Anthropology is the systematic study of humans. The student of anthropology learns about human biology, ecology, and social life—past and present—and gains a broad understanding of humans and societies. It is a diverse field, and the courses, faculty, and degree programs at UC Davis are subdivided into two wings—Evolutionary and Sociocultural.
Evolutionary. Evolutionary anthropologists are united by their common application of science and evolutionary theory to understand the behavior, ecology, history, and evolution of humans and non-human primates, as individuals and as societies. These topics may be approached through archaeology, human behavioral ecology, molecular anthropology, paleoanthropology, primatology, genetics, biogeography, and conservation biology. Archaeology is the study of the history or prehistory by analysis of a people's artifacts, or their material culture, with the goal of reconstructing culture history and human behavior. Human behavioral ecology is the study of how variation in ecology and social organization can help us understand variation in human behavior. Paleoanthropology is the study of human evolution through fossil and archaeological records, drawing on relevant studies in biological anthropology, Paleolithic archaeology, genetics, and geology. Primatology is the study of behavior, ecology, and morphology of primates to address questions about the evolution and function of behavioral and morphological patterns in nonhuman primates and to test models of the origins of human morphology and behavior. Geneticists can use DNA to address anthropological questions about population histories, migrations, mixing, and adaptations to local contexts. Biogeography investigates the biology behind the geographic distribution of species and human cultures. Conservation biology explores the causes of loss of biological diversity—in this department, it focuses on threatened non-human primates and the conservation of natural resources by a rapidly growing population.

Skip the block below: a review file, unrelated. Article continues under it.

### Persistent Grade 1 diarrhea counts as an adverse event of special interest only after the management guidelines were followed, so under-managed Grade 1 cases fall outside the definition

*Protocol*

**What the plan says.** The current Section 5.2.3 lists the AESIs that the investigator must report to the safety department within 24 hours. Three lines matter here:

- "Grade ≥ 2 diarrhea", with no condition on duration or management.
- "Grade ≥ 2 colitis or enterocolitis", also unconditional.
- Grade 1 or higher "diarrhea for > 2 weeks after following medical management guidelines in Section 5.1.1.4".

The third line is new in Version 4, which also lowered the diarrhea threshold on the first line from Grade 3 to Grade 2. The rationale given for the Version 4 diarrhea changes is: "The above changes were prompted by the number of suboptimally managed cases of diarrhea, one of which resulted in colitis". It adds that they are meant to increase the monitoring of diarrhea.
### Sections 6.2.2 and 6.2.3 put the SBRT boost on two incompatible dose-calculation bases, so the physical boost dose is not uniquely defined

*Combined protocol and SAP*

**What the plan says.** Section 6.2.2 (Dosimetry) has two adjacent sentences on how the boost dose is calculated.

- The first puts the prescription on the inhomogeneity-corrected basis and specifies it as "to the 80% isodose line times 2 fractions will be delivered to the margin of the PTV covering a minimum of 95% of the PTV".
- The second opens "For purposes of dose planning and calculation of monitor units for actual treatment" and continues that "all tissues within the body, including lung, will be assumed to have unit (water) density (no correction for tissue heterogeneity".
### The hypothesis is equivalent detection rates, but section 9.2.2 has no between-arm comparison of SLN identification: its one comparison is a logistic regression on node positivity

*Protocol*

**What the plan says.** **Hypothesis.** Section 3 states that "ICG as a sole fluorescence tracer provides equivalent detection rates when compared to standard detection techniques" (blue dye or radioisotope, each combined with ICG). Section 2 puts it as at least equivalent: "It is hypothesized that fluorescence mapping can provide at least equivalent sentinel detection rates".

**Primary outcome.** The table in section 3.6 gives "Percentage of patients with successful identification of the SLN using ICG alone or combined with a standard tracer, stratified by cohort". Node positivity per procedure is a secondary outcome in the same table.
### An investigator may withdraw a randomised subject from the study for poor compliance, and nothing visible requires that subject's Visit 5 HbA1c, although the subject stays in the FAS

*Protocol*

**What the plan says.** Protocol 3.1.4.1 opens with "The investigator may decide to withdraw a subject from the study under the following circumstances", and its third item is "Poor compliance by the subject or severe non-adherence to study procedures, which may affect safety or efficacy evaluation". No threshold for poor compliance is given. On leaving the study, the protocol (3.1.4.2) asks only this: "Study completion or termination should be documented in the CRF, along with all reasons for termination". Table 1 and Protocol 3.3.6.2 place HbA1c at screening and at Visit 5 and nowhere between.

Sociocultural. Sociocultural anthropologists study the varied ways in which people around the world organize their lives and interpret the circumstances in which they operate. Their main method is extended field research, which combines attention to global issues with the close study of human relations and culture. Among the themes addressed in the department's undergraduate courses are globalization and transnationalism; human ecology and environmental change; cultures of healing, health and medicine, the global spread of media and technology; migration, multiculturalism and urban life; colonialism and neocolonialism development and post-development; race, class and gender; politics and the political; cultures of everyday life; language use and discourse; and self, identity and family. The track in sociocultural anthropology thus offers a rich set of resources for understanding and engaging pressing issues in a globalizing world characterized by new forms of international culture and community as well as by increasing material inequality and political volatility.